Leonardo da Vinci was one of the greatest geniuses in history with skills and inventions far ahead of his time. On many occasions, his work was surrounded by mystery and hidden secrets that were not visible at first glance. Now, a new study found another linked to bacteria and fungi.
Looking for hidden secrets in Da Vinci’s work, a team of researchers from Austria and Italy decided to investigate what was beyond the naked eye, in seven of Leonardo’s most famous drawings. They were not looking for hidden sketches or anything like that: they were looking for the microbiome.
A microbiome is essentially a set of microorganisms that have the same habitat. They are not visible to the naked eye, and advanced technologies are needed to try to understand how and why they exist together. Looking for hidden elements in Leonardo’s work, the researchers stumbled upon very unusual types of microbiomes.
Five of these drawings are currently housed in the Royal Library in Turin: Self-portrait, Nude pictures of the battle of Anghiari, Studies of the horse’s forelegs, Studies of insects and tudi of virile bones. The last two are kept at the Corsican Library in Rome: Man of the Bitta and Study of Drapery for a Kneeling Figure.
By analyzing the seven drawings, the researchers discovered that the microbiome of each one was unique enough to only be able to identify each of the works by their distinctive microorganisms – you may not tell a book by its cover, but you can tell a work of art by its microbes .
This does not mean that the microbiomes were completely different, they were still similar in many ways, but each had a distinctive character.
The results can help researchers find the places where the drawing was made, as well as the places through which it has passed throughout its life, such as warehouses, restorers or art dealers. This is very valuable information: the microbiome has a story to tell, and if you read it well, you can even use it to detect scams.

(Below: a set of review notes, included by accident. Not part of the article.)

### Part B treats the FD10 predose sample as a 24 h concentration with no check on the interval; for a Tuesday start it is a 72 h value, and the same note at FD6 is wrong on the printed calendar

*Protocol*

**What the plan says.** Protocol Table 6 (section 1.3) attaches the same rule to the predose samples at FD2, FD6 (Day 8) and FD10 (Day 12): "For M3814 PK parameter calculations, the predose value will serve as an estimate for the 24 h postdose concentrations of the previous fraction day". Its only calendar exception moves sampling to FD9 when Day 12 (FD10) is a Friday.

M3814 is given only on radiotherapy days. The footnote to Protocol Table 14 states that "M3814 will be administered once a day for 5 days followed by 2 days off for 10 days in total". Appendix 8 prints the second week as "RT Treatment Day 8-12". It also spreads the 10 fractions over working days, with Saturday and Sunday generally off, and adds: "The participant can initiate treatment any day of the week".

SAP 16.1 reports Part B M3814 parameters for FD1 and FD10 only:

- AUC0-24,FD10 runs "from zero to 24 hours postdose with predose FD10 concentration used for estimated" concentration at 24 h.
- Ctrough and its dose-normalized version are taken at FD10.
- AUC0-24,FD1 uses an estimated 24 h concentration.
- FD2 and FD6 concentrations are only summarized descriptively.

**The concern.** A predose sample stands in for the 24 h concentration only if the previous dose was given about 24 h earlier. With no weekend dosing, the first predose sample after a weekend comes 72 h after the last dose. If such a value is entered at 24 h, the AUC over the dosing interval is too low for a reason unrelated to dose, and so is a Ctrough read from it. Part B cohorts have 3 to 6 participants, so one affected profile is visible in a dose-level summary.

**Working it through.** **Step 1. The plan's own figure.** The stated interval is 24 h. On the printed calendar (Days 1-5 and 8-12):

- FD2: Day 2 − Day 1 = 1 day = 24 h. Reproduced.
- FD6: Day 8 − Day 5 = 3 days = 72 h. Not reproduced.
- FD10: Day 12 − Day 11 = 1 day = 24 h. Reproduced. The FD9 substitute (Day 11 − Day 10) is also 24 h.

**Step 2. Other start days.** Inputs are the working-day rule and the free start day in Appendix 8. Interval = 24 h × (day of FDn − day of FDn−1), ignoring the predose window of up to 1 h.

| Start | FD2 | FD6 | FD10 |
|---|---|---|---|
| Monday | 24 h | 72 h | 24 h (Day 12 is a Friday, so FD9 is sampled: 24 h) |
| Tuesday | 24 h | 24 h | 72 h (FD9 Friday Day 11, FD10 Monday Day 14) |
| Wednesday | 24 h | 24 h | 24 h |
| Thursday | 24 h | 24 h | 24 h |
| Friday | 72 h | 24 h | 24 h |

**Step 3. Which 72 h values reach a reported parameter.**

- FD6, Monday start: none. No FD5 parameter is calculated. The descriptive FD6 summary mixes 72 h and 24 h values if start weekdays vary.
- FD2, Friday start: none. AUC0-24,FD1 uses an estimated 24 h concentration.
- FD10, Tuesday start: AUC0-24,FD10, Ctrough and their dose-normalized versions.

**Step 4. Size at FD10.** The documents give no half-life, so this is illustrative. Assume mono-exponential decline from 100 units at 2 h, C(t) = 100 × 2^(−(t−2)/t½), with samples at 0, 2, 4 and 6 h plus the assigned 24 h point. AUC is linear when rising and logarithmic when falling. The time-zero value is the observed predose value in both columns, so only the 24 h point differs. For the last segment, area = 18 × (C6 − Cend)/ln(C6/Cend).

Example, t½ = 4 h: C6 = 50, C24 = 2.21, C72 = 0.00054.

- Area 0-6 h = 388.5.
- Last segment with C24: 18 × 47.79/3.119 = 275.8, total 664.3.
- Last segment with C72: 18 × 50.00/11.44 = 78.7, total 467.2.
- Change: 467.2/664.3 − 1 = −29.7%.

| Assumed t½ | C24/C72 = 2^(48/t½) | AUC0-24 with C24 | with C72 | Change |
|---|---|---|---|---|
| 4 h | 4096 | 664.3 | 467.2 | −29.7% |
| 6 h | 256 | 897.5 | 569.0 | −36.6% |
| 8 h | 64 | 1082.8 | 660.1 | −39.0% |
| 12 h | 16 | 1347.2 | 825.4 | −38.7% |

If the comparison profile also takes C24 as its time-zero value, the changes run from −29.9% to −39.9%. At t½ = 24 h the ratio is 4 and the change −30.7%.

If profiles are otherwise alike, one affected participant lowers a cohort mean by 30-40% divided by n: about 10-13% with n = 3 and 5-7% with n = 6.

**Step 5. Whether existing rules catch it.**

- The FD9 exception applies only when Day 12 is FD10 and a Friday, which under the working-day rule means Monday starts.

The researchers used a tool called Nanopore, a genetic sequencing method that rapidly degrades and analyzes genetic material to conduct a detailed study of the various biological materials. They had already studied microbiomes in the past to determine how statues recovered from smugglers had been stored.
In the case of the Da Vinci drawings, they believe that most of the discovered human DNA comes from people who were responsible for restoring and caring for their works from the 15th century. They also confirmed that all the drawings are original works of Leonardo and found a high concentration of bacteria compared to the fungi.
In previous studies, they had been able to confirm that fungi tend to dominate the microbiomes, but in this case, it was absolutely the opposite. They believe they came from both humans and insects, something that probably has to do with how the works were stored, especially after Leonardo’s death.
“All in all, it appears that the insects, restoration work and geographical location have left a mark invisible to the drawings,” the researchers said in a statement. “[But] it is difficult to say whether any of these pollutants originated from the time Leonardo da Vinci drew his drawings. ”
The study was published in the journal Frontiers in Microbiology.